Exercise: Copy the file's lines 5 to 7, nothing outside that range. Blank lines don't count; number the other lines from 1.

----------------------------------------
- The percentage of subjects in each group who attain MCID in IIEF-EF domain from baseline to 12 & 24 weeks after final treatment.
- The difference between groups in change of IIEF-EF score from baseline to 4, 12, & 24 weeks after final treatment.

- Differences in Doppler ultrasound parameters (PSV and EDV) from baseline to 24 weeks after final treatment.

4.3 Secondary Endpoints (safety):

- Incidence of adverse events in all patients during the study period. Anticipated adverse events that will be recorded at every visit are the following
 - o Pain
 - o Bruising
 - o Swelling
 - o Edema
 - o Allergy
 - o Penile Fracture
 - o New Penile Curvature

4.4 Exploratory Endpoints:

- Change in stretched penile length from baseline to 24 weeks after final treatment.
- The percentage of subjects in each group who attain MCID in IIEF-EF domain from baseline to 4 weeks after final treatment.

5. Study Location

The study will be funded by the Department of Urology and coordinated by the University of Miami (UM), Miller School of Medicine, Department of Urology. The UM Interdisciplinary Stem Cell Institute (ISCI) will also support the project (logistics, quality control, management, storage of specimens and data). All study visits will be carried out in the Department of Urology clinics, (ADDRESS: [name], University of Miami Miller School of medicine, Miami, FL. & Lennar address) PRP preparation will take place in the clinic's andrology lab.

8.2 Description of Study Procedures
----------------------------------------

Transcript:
- Incidence of adverse events in all patients during the study period. Anticipated adverse events that will be recorded at every visit are the following
 - o Pain
 - o Bruising